The botanical specimens, mentioned in Park’s letter, arrived safe in England, and were received by Sir Joseph Banks, by whose kind information the editor is enabled to add the following particulars concerning them.
1. Fang Jani, or self-burning tree. The specimens received under this name, were branches of a species of Pandanus, which, for want of the parts of fructification, could not be ascertained. The shoots and bases of the leaves were black and withered, resembling in appearance leaves and branches that had been subjected to the action of fire. The leaves, however, above their bases, were green, although dry. On a closer examination, those parts which appeared like charcoal, were found to differ entirely from that substance, as they would not give a black colour to paper when rubbed upon it. Besides, it was wholly incredible that the young shoots and bases of the leaves should break out into a blaze, while the tops of the leaves, far less succulent than the young shoots, remained quite free from fire, not being even singed in the smallest degree.
On a more careful examination, the black colour appeared to be occasioned by a disease in the plant, of the nature of the mildew or rust of corn, arising from a parasitic fungus, probably of the nature of the Puccinia of Europe; the species of which could not be ascertained on account of the advanced state of growth of the specimen. This explanation accords very ill with the declarations of the negroes, who affirm, that they have often seen fires in the woods, occasioned by the spontaneous burning of these shrubs; but it is mentioned in Mr. Park’s letter, ‘that few of the natives had seen it actually burning.’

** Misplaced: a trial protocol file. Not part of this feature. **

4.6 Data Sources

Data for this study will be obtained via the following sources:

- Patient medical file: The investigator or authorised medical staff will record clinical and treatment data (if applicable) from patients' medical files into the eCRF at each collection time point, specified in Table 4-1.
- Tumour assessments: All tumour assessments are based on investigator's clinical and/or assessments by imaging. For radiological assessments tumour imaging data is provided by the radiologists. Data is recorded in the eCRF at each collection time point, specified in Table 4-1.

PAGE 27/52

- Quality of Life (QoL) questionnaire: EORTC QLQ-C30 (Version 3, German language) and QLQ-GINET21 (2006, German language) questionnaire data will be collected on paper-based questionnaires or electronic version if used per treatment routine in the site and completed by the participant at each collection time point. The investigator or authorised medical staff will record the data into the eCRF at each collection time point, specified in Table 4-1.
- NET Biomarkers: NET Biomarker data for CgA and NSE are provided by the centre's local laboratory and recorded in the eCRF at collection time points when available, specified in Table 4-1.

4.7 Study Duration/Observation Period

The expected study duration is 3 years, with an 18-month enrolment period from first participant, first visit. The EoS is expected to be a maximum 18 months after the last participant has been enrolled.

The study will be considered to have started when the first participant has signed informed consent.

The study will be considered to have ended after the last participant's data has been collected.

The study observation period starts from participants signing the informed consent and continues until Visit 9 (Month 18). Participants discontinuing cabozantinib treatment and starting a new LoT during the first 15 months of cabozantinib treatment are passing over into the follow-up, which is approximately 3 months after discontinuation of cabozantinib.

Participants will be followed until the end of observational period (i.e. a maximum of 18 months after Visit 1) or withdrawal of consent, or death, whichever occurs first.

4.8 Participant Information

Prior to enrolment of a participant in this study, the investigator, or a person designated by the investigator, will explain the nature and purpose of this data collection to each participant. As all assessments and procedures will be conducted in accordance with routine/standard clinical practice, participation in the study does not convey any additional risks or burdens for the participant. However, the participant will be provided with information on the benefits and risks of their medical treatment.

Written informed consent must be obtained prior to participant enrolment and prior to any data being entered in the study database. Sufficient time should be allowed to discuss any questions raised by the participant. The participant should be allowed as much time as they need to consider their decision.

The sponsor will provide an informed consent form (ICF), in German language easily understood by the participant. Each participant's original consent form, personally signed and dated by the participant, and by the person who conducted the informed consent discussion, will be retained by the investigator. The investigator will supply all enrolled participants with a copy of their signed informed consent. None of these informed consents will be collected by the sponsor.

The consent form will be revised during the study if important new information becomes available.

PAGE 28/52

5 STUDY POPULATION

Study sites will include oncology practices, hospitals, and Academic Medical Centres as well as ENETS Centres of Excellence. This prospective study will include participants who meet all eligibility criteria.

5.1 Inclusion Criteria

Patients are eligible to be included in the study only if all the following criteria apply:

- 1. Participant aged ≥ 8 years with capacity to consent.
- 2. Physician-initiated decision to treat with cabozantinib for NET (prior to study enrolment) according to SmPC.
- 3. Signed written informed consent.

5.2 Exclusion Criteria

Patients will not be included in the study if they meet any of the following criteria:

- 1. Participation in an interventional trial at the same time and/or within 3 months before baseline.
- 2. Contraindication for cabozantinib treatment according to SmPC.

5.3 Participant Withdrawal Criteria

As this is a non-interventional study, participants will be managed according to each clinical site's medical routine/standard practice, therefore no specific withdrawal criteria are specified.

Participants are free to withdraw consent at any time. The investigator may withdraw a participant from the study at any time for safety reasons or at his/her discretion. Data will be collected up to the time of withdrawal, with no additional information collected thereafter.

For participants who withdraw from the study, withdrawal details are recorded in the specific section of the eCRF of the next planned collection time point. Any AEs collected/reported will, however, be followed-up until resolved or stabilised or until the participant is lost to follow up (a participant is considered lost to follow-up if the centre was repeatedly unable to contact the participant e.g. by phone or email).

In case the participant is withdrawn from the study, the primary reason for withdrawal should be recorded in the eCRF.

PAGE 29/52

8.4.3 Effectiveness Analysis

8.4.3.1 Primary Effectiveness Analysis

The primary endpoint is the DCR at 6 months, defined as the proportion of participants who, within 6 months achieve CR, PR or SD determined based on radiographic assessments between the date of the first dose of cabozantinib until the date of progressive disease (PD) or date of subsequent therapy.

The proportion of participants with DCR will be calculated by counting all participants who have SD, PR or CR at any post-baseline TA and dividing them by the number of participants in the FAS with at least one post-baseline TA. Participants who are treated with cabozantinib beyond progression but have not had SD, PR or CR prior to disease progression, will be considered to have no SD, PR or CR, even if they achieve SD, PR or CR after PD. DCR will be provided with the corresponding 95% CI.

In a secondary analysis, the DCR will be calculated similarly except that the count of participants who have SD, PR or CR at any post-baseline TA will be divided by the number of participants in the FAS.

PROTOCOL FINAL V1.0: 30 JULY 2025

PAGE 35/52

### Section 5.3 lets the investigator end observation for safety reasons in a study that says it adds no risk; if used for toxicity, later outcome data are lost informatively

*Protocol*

2. Kino. The origin of this drug, long ago admitted into the Pharmacopoeias of Europe, was unknown, till Mr. Park sent a specimen of the plant from which the negroes collect it, which proves to be a species of Pterocarpus not yet described by any botanical writer.
3. Tribo. As no part of the plant was sent except the root, nothing can be said concerning its species. It appeared to be a moderately good dye, but had no marked superiority over those already known, sufficient to induce Sir Joseph Banks to cause experiments to be made with it. Indeed, the quantity was not sufficient for any experiments, except on a very confined scale.
Last updated Monday, December 22, 2014 at 10:53